Three Williamsburg-James City County teachers were surprised with balloons and applause Thursday when they were named the Teachers of the Year for 2012.
Elementary school teacher Carol Meier, middle school teacher Jamal Oweis and high school teacher Mary-Lyons Hanks were honored Thursday night with a ceremony and reception hosted by the Superintendent’s Advisory Committee at the College of William and Mary’s School of Education.
“All of us have had teachers that, when we look back over our school years, inspired and encouraged us to be what we are today,” said Committee President Joe Poole. The committee presented each teacher with an apple-shaped trophy and a cash prize of $500, collected through donations and sponsorships.
“We are recognizing those who, according to their peers, students and others in the community, have gone the extra mile in creativity, community service, caring or a combination of all of these,” said Superintendent Steven Constantino. “They have consistently demonstrated effort and passion far above the norm – the kind that our students and their colleagues will remember for years to come because of their student empathy, guidance and instructional expertise.”
Meier joined the staff of James River Elementary School in 2005 after 16 years of teaching in Winchester schools. She specifically requested students considered “challenging.” Her nominator said she is confident in her ability to build a positive relationship with the children and their families, producing academic and behavioral gains in her students every year.
When several of her students were absent on the day of a field trip to Jamestown, Meier made plans to take the children personally on her own time so they would not miss the experience.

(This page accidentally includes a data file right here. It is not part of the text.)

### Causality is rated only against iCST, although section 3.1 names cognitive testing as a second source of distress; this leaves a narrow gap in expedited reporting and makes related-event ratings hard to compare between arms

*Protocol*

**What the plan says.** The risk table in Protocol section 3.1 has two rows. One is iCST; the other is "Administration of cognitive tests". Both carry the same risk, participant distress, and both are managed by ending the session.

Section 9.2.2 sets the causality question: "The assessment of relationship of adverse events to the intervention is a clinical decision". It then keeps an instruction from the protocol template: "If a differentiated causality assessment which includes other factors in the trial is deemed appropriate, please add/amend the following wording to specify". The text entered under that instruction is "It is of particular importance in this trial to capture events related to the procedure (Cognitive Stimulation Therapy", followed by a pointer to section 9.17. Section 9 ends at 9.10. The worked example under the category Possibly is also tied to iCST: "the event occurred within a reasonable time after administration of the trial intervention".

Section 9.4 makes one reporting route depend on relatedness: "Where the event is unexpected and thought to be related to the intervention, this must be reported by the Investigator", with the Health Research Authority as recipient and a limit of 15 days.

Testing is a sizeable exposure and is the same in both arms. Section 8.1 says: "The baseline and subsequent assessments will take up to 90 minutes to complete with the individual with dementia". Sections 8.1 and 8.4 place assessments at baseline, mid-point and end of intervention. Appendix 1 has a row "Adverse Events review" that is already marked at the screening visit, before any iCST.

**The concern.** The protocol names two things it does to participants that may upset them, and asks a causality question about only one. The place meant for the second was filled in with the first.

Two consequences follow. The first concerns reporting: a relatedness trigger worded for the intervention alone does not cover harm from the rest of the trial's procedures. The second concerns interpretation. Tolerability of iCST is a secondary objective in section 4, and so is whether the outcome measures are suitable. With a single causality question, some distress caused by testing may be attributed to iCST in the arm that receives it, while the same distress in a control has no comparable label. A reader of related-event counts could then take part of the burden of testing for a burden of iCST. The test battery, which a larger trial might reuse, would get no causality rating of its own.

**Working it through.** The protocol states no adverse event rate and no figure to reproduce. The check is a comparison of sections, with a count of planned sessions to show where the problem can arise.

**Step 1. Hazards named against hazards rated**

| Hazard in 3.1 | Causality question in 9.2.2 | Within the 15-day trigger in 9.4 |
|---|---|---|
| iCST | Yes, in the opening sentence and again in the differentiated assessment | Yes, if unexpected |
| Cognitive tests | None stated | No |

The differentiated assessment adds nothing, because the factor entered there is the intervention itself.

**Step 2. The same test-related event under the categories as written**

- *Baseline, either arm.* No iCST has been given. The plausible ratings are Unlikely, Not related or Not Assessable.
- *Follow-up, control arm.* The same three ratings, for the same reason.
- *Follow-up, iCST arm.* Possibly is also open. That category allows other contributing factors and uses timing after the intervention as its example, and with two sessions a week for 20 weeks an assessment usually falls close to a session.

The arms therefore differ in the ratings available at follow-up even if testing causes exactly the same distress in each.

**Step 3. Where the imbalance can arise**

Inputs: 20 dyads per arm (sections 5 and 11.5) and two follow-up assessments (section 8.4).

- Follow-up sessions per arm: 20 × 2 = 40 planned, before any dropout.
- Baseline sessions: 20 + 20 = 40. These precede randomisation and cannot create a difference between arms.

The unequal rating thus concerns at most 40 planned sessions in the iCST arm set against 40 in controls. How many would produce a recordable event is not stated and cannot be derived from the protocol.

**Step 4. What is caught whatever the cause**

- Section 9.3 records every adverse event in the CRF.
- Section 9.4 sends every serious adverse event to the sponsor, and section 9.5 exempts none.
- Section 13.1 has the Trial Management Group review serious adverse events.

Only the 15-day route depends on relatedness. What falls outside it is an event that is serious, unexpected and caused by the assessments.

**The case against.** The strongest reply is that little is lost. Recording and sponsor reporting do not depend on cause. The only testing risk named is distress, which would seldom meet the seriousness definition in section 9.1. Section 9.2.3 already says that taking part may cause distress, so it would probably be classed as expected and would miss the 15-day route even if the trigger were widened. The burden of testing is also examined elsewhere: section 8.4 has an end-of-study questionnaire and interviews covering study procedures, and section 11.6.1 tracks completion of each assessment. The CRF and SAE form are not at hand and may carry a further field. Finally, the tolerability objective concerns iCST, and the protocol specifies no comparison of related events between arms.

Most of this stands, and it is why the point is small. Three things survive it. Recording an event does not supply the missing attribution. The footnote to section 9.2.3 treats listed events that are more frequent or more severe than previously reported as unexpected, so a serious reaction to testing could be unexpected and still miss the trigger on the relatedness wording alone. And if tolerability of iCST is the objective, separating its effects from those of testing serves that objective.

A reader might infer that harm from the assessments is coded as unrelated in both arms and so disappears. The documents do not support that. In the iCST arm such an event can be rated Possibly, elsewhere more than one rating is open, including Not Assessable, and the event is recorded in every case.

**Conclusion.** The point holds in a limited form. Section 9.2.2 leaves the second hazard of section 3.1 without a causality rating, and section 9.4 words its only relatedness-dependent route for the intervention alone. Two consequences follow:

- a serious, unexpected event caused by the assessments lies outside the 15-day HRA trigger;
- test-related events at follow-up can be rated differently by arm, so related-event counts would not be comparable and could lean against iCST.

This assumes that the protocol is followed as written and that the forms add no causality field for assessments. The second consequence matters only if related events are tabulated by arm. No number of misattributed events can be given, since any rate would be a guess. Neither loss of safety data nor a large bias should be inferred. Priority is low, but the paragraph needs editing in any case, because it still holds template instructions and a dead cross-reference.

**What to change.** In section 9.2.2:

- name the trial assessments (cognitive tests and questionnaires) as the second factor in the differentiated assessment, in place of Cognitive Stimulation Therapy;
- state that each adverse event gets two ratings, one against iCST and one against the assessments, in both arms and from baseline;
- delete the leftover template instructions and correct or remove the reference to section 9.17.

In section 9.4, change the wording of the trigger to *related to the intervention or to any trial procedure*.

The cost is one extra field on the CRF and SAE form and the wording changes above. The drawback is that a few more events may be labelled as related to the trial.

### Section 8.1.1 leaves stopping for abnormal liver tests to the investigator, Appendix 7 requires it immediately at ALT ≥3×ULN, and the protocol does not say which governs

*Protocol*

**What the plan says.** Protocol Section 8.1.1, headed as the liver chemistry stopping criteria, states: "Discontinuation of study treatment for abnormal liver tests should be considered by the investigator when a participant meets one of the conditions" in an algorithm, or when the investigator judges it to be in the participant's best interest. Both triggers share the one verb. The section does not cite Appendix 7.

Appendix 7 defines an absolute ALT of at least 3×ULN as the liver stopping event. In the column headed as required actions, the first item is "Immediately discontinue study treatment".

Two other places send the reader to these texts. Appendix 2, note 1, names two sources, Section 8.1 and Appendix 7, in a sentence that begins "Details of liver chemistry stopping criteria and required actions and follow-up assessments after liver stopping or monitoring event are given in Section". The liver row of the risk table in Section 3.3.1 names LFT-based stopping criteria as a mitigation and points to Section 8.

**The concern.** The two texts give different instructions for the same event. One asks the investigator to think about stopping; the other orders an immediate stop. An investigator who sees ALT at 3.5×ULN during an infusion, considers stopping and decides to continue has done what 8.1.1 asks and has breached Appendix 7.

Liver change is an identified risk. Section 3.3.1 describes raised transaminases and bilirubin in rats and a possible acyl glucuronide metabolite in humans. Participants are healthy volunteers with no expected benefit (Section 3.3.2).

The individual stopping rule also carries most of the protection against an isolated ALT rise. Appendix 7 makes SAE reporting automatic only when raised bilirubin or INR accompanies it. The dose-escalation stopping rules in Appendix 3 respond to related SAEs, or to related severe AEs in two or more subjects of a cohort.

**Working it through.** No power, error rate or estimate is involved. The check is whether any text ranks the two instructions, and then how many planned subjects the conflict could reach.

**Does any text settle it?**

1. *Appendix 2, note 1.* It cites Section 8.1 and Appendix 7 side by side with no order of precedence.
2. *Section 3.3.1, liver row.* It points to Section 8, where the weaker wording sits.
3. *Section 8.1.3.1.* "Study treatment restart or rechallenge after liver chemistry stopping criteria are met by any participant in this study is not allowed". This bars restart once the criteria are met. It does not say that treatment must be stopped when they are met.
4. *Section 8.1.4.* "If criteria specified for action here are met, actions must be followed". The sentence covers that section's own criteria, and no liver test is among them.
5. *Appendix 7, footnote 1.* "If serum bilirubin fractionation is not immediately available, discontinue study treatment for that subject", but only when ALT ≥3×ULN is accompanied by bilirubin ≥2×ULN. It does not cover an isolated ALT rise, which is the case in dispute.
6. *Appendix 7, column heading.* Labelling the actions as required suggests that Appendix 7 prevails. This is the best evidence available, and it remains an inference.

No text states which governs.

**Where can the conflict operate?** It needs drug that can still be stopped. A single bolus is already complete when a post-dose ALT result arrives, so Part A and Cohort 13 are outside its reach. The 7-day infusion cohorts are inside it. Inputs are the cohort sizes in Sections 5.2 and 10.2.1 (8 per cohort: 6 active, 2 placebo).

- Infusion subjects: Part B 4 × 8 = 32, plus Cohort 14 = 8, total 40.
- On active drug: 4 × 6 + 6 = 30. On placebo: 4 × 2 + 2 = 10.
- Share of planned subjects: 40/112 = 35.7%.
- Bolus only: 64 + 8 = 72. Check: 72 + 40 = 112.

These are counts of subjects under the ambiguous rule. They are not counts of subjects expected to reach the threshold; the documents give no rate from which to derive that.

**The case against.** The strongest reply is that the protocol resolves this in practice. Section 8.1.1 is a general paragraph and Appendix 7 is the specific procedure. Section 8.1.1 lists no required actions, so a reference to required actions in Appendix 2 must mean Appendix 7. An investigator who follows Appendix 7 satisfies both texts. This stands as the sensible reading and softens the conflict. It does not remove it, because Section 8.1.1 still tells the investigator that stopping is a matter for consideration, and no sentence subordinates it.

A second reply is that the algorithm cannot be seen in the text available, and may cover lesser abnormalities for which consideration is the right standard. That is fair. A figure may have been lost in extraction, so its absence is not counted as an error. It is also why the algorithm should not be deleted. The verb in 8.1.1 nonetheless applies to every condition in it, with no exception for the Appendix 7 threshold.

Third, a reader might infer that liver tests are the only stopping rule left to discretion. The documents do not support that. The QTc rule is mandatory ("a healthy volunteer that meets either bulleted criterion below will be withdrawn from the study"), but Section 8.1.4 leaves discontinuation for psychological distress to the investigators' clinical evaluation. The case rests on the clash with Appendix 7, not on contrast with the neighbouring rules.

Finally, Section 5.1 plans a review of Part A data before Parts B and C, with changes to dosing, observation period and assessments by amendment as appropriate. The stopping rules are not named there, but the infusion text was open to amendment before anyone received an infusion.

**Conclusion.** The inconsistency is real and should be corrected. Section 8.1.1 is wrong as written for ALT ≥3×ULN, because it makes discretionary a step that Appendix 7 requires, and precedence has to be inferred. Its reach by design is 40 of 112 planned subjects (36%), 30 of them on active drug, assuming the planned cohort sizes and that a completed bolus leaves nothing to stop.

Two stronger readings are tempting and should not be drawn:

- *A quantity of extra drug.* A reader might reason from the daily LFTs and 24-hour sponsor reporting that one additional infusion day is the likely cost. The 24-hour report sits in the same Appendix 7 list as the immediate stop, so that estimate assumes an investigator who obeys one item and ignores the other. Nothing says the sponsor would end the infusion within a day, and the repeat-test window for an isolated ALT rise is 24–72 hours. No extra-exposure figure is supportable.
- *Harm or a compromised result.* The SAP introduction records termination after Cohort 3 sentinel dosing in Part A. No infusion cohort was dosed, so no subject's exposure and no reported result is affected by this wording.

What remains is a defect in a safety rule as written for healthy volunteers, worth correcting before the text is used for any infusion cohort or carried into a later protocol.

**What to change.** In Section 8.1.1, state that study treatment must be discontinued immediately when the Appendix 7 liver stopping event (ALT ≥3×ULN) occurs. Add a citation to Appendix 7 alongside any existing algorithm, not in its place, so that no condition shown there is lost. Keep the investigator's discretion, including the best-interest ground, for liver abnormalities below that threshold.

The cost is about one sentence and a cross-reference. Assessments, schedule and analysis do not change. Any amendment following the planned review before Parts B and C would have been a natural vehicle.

Meier is the International Baccalaureate Program leader for the fourth grade, is active on the school’s leadership team and serves as a mentor for new teachers. She can often be seen helping tutor students after school.
Meier earned her bachelor’s degree in elementary education from the University of Northern Iowa in 1980, and has completed graduate-level coursework at the University of Virginia, Shenandoah University and James Madison University.
Hornsby Middle School math teacher and coach Jamal Oweis is known for demanding excellence both in the classroom and on the basketball court and baseball fields.
He also works to raise money for several school departments, most recently teaming with special education teacher Kristin Castano to coordinate a concert of classical piano music that raised more than $1,000 for the athletic and special education departments.
Oweis joined WJCC schools 33 years ago. He holds bachelor’s and master’s degree from the College of William and Mary, and earned National Board Certification in 2007. A student’s parent said of Oweis, “Mr. Oweis inspires them to not only learn the material, but to be excited about it. While our country struggles to compete with other nations in our ability to excel in math and science, one wonders what it would be like if every school had a Mr. Oweis.”
Lafayette High School math teacher Mary-Lyons Hanks takes care to show her students how they’ll use the skills learned in algebra, geometry, trigonometry, probability, statistics and calculus in the real world. In her classrooms, students are shown how each math concept has a “real-world” application.
To show students how geometry is vital to meteorology, she invited Channel 12 meteorologists Mark Freedman, Andrew Frieden and Kevin Jeanes to answer her students’ questions via Skype. Hanks is known for her ability to connect personally with students, taking time outside the classroom to show how concepts can be applied to life.
She has served on division-wide committees and represented WJCC at the Virginia Department of Education’s “end-of-course” math assessment sessions, then shared what she learned with other math teachers in the division.
Hanks earned a bachelor’s degree in mathematics from Virginia Tech, a master’s degree in education from Old Dominion University and has completed graduate-level work in mathematics at South Carolina State University. She joined WJCC schools in 1998; she has also taught at Thomas Nelson Community College in Hampton and Christopher Newport University.
Her nominator said Hanks “exemplifies the highest standards of the teaching profession. She brings to teaching an exceptional academic background and a sincere interest in the success of all her students.”